Tortilla chips and salsa, chili con carne, and fajitas are now typical European bar food. Rare is the English pub that doesn’t serve “nachos.” The influence of Tex-Mex on world cuisine fascinates us here at Texas Eats. So when our correspondent, Julia Walsh, moved to Manchester, England in January 2017, we asked her to chronicle Tex-Mex influences on the local English fare. Here is her latest report:
Nachos are probably the most common Tex-Mex dish in England–they are front and center on the pub grub Hall of Fame. But my first taste of English nachos wasn’t very inspiring. On the menu they were described as being “stacked high and covered in jalapeño cheese sauce, jalapeño peppers, melted mozzarella, sour cream” and then topped with my choice of either salsa and guacamole, or chorizo and cranberry salsa (huh?). I chose the more traditional of the two, wanting to stick to a more authentic Texas taste for my first try.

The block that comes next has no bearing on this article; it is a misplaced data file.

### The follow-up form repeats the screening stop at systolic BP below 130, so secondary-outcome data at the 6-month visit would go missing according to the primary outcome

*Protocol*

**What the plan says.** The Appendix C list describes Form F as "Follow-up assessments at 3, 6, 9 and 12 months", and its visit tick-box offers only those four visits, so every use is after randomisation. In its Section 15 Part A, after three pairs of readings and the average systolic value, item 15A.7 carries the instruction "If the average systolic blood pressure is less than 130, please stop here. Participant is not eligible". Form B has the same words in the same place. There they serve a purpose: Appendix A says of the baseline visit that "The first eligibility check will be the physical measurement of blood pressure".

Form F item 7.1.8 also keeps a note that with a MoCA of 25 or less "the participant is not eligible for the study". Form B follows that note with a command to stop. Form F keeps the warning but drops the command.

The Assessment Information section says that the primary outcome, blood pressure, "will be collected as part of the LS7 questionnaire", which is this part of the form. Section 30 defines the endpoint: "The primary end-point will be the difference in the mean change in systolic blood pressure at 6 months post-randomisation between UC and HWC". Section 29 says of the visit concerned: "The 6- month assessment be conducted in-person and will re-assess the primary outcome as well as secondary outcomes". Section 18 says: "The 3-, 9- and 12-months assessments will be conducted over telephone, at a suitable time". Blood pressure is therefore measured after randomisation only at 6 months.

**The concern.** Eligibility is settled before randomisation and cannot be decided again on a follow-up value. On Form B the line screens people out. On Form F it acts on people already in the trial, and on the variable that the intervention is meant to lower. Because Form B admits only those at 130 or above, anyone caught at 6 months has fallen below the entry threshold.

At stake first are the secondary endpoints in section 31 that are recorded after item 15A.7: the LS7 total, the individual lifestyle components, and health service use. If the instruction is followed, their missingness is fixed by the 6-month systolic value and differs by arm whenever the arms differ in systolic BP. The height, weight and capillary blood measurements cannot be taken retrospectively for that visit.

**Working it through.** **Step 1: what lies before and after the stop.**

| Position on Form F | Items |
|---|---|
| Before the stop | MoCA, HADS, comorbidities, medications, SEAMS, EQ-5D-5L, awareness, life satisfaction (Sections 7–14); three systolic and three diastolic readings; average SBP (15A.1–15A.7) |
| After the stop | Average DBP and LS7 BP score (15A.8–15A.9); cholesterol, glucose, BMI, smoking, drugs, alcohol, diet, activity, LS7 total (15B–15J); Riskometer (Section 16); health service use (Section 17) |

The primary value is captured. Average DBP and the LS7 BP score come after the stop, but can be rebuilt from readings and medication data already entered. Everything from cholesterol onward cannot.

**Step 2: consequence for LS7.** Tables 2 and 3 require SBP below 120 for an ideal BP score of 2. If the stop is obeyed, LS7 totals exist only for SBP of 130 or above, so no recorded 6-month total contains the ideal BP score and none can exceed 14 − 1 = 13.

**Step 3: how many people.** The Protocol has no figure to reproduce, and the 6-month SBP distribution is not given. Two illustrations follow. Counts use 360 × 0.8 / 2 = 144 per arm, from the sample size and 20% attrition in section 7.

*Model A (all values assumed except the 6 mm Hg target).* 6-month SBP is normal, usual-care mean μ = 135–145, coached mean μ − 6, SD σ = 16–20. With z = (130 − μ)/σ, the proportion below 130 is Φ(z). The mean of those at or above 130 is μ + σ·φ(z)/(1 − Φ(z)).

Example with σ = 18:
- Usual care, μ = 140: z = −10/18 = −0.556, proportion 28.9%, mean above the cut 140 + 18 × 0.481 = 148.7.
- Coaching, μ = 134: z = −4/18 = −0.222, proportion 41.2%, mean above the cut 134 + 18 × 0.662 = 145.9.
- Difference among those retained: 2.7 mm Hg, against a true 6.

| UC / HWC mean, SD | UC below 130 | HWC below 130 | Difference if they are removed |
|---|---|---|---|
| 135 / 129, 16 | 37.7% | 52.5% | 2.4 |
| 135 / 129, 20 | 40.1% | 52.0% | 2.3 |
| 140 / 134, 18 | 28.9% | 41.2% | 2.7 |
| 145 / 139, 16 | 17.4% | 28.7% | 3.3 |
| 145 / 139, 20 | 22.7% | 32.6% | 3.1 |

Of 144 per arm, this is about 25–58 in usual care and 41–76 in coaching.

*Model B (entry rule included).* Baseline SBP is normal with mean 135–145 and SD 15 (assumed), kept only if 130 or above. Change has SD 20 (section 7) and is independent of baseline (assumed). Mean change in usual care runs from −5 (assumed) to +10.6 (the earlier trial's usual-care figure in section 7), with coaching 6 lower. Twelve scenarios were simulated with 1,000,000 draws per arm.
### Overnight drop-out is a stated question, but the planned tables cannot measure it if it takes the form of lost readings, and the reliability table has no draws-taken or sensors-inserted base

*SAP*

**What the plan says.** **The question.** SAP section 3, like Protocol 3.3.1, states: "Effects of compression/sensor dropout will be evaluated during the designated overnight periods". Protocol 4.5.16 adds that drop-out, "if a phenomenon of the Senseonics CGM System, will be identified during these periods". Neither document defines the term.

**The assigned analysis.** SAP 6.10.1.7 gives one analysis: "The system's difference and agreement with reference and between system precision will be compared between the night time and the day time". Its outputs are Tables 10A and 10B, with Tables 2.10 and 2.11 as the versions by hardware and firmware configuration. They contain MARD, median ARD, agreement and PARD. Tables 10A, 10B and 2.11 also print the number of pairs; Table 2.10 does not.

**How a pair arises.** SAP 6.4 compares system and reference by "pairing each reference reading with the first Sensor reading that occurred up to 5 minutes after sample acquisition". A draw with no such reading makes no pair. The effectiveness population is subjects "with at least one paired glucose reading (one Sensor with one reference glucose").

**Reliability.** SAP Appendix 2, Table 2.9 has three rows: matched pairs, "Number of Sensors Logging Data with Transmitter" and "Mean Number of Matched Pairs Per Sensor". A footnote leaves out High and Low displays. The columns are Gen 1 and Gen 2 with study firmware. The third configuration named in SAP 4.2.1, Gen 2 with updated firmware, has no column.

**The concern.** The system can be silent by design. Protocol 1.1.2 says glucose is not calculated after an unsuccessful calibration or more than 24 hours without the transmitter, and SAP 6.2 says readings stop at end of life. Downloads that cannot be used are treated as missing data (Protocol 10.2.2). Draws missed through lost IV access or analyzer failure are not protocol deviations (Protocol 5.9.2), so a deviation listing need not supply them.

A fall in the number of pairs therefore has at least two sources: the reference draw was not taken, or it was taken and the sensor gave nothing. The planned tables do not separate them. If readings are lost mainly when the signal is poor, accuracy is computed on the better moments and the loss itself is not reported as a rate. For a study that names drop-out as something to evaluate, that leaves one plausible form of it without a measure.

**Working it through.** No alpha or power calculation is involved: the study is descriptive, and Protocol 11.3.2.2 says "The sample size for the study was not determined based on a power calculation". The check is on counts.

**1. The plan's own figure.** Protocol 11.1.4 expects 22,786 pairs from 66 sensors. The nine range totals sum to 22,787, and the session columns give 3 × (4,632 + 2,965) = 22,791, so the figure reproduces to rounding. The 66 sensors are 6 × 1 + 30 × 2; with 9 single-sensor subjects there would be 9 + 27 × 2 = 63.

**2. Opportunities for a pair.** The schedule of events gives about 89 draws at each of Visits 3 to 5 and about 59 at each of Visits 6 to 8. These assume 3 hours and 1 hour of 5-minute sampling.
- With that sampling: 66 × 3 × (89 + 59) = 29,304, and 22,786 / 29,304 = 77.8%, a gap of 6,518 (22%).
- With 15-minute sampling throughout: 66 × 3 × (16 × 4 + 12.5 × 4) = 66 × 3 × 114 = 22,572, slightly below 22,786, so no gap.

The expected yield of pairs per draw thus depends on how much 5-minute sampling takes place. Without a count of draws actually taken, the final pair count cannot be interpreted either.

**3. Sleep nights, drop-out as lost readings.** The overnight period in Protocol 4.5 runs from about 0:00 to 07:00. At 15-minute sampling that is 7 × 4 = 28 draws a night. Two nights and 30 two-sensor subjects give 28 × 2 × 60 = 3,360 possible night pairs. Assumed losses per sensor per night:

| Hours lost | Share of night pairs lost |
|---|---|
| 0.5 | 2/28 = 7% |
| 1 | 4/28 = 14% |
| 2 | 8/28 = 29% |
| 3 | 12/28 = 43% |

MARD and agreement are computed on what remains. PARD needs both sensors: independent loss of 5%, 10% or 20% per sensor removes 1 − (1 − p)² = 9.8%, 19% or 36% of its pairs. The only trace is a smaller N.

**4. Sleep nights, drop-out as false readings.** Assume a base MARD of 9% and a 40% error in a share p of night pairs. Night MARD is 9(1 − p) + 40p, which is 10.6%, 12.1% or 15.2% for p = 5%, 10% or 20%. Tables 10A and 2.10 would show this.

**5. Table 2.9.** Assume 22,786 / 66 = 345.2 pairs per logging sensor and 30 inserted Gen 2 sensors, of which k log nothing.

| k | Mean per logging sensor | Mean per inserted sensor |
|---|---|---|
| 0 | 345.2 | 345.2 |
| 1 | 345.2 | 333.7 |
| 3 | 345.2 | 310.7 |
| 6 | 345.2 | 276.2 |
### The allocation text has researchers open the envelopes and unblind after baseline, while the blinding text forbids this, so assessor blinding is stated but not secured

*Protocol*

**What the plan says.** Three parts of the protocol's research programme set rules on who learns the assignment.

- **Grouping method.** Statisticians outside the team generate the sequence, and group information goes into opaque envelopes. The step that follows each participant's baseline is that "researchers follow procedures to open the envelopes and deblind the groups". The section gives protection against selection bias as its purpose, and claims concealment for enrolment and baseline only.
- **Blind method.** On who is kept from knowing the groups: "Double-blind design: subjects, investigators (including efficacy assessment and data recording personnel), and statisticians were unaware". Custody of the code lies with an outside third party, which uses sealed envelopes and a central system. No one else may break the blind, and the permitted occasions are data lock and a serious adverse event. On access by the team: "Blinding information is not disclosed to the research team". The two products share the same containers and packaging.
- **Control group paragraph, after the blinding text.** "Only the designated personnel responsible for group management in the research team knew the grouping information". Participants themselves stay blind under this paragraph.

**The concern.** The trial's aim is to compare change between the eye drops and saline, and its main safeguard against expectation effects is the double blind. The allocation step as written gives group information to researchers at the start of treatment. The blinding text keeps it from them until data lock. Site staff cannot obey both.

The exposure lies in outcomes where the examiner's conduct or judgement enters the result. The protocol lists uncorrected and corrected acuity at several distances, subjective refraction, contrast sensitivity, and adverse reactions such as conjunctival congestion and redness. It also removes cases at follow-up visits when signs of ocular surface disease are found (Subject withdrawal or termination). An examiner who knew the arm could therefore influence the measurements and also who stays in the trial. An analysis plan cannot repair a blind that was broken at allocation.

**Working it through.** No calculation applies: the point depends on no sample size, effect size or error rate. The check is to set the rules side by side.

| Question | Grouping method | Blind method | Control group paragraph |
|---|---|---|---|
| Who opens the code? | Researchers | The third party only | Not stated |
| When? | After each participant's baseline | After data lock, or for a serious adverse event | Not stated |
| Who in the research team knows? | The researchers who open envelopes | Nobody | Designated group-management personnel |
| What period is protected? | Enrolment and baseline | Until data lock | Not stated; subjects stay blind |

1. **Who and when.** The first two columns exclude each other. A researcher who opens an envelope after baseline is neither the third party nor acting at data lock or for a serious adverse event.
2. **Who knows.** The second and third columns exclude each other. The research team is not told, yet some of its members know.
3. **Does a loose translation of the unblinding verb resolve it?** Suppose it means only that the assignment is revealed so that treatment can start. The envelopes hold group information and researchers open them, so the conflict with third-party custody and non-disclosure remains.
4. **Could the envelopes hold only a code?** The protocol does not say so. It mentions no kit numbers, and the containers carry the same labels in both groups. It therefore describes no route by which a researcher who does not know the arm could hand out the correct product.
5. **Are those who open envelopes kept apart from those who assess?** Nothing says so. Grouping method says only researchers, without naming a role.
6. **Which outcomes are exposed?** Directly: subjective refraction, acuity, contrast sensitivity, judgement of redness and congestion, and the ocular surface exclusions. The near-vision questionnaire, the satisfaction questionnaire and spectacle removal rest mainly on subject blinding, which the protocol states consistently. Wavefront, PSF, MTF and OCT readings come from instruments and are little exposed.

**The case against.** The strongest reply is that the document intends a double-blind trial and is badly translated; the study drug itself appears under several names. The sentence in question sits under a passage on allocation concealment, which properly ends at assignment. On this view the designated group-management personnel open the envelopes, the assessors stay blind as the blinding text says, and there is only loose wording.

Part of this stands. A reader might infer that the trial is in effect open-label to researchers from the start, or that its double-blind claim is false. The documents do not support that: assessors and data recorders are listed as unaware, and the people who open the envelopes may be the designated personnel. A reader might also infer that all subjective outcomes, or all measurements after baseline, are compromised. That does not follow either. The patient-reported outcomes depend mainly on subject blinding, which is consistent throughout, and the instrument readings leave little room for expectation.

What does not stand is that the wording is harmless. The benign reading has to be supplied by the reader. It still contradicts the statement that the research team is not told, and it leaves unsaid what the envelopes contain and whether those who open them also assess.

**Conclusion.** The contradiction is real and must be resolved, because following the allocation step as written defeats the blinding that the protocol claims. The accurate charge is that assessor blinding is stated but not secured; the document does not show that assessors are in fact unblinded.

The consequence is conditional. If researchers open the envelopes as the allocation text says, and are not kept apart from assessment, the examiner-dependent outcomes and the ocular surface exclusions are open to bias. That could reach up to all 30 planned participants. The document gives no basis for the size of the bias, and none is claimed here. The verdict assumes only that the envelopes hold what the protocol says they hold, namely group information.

When the nachos hit the table, I was baffled. Nachos in a bowl?! The slightly scorched chips were standing upright in a funnel-shaped bowl with all of the toppings piled on top. By the time I was finished taking pictures, they were half way to soggy. The chips I was able to pick up and eat tasted good, though it was a challenge to keep any of the toppings on them as the slightly sodden tortilla chips collapsed under the weight of all those toppings. Other than that, they weren’t bad, and the combination of toppings and chip mush at the bottom of the bowl was actually pretty tasty.